Do we need top surgery, then? We won’t suffer greatly if we don’t have it. We’d like a flat chest but this surgery costs a lot. There are people who know they have body dysphoria. They know. We… We still don’t know what to call these things we feel. There is some slight discomfort there. But it’s not much more. Maybe we just wish there was a better binder – one you could wear all day but also take off if you felt like it. 

Then we wouldn’t have to think about our body too much. And we wouldn’t have to think about ways it presents itself to the world.

3. No gender in this house

They say it’s valid to not present androgynously when you’re enby and that’s true. But we do want to look this way and it makes us feel guilty. We work to look more masculine so that people won’t take us for a woman at first glance – this sometimes works. They call us mister and it gives us gender euphoria. We’re not a man, but it’s just good not to be seen as that other binary choice, if people do have to see us as one or the other.

So we don’t have a gender and we do want to tell you this – wanting to look androgynous is as valid as not wanting it. We wish more people were saying this to us and to other enby people. We are conscious that androgynous white afabs are some of the only nonbinary representation. We are privileged. But we shouldn’t feel guilty when we strive for this look. 

Maybe it would be better if we were just a body with a name but we like our body and we like playing with how it looks.

4. They’re playing with a corpse of our deadname

Is it really dead then? When Pratchett said, ‘you’re alive as long as people still speak your name’, he probably didn’t mean that. And yet, and yet. Those of us who get at least semi-famous will get a ‘previously known as’ with their biographies, as if the name they hoped to be forgotten, buried in an unmarked grave, is mocking their existence forever. Visible for people who won’t even glance a second time, who won’t think ‘this is wrong, nobody should have to look at that.’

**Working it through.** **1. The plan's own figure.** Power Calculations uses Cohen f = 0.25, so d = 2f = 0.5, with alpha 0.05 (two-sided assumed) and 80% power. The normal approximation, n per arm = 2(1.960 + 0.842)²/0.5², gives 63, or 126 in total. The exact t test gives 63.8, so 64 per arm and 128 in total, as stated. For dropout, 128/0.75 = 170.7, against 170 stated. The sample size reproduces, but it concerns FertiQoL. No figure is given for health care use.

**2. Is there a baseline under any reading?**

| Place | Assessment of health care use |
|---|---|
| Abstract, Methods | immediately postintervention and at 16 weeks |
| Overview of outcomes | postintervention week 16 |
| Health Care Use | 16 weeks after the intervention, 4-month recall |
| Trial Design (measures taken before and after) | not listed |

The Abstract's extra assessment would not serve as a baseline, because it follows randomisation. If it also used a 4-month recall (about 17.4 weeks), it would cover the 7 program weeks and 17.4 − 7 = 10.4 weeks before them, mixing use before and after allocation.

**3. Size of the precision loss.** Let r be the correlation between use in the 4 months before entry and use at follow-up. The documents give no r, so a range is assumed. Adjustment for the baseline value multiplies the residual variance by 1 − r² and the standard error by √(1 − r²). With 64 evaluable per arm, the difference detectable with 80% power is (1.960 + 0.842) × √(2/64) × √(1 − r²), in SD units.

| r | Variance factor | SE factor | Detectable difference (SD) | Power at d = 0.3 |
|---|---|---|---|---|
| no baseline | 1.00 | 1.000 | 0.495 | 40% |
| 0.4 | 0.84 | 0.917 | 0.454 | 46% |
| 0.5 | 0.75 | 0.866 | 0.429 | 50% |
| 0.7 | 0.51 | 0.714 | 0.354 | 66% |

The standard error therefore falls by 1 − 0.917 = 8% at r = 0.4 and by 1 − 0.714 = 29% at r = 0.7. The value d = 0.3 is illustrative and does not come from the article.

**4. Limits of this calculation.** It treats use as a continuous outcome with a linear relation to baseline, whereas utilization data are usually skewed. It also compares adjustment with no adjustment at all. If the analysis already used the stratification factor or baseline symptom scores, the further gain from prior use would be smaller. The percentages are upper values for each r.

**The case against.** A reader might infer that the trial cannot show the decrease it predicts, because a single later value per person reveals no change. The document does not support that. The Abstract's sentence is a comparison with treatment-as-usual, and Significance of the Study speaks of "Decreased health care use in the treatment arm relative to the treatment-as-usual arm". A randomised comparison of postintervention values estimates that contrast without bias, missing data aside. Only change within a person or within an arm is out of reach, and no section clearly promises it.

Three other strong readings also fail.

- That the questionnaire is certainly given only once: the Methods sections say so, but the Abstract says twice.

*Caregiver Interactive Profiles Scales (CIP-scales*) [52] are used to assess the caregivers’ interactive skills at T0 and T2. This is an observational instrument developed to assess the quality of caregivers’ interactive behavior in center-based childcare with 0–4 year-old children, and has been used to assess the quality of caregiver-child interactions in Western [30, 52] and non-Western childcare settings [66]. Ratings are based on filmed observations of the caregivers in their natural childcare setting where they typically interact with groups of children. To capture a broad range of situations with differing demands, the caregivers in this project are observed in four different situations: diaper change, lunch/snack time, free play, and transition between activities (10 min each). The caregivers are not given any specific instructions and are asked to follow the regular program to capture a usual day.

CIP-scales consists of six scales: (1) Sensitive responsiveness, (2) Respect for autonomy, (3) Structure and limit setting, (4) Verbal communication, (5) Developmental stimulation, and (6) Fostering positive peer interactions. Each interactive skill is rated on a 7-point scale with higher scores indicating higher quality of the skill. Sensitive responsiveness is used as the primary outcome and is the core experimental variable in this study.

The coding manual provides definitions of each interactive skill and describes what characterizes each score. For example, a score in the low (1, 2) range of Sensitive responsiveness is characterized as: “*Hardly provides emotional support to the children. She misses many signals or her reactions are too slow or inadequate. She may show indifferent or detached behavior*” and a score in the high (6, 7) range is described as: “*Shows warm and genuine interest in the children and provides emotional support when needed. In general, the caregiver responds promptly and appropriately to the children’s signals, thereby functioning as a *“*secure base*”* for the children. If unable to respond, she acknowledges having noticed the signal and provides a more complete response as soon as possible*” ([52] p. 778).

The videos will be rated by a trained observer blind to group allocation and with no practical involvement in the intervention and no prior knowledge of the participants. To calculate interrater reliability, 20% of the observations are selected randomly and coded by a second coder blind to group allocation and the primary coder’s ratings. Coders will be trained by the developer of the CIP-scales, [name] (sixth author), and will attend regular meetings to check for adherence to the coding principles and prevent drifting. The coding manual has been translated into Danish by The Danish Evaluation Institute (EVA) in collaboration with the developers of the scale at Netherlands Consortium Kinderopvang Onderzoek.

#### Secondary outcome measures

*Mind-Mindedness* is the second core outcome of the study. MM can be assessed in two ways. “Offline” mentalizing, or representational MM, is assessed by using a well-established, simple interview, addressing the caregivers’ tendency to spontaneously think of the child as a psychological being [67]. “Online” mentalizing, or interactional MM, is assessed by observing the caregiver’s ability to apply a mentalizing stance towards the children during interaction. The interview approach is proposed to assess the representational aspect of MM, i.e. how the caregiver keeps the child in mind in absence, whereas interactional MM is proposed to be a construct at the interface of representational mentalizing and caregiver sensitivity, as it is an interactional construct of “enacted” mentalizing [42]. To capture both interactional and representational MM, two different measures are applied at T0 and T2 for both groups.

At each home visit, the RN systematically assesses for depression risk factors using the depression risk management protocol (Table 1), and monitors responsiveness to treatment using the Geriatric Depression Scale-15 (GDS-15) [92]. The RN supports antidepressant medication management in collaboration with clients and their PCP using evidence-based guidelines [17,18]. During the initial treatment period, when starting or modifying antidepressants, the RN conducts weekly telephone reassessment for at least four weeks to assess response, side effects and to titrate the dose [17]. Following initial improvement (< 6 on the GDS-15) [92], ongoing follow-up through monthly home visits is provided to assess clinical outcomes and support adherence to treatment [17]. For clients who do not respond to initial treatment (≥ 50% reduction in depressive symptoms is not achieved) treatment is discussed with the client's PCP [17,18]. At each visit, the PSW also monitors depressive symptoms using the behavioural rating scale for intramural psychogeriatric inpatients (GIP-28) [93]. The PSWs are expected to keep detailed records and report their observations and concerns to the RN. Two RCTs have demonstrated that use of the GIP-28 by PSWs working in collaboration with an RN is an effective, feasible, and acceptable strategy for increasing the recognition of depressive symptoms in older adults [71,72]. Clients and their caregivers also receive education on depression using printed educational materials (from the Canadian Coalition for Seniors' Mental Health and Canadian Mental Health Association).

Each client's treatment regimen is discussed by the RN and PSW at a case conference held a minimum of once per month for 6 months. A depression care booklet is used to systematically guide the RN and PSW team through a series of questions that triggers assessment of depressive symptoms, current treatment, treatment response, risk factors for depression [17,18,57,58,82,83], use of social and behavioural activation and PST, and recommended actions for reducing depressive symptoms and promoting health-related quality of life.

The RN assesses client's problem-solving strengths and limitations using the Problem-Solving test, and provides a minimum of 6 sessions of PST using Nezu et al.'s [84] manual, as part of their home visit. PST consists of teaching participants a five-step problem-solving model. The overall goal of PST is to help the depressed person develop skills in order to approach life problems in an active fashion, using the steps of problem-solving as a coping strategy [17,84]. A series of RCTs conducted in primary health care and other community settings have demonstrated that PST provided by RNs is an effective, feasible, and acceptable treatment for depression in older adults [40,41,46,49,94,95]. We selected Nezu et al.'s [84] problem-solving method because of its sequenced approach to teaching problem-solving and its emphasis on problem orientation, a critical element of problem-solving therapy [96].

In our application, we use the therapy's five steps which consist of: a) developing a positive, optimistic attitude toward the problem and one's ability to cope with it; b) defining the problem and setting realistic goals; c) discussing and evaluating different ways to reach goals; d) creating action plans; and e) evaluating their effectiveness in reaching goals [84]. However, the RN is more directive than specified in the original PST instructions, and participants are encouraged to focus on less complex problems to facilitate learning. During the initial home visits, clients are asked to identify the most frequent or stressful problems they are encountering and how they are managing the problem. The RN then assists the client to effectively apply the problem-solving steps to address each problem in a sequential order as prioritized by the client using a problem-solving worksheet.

There won’t be anybody scraping our deadname from online spaces and old documents, even after we legally changed our name. ‘Just forget this person ever existed!’ we scream in our head, when they play with our deadname, prodding it, seeing if it’ll react in any way, not understanding what ‘dead’ means. Why don’t they see that it died a long time ago?

And the worst part is – it does react. It sits inside us, buried deep within, like a singularity inside a black hole. We hope so strongly it won’t come out beyond the horizon of our body, never giving back information about itself to the world. But we hear it spoken and we jerk up our head. We see it on TV, in a book or in a musician’s name – and it pinches us painfully, reminding us it’s still inside us. Rotting, half-dead, never fully gone. Ugly bones of our deadname, for so many: more visible than we ever were.

Photo of a hand in front of a sunlight wall, seemingly reaching for the shadowed hand their fleshy hand casts.

About the author

Ginny N. (they/them, we/us, he/him) – an aroace agender boy, writer and essayist from Poland. He was published in AZE Journal, #EnbyLife and he has pieces in a number of upcoming Polish publications. At the moment they are writing Nieskończoności, a series of short stories set in Uniwersum Kasandry, about group of queer anarchist misfits who’d like to have some fun in life. You’ll find Nieskończoności on Ginny’s page. You can also follow him on Twitter @ripplesofcosmos.

Photo by Sirisvisual on Unsplash.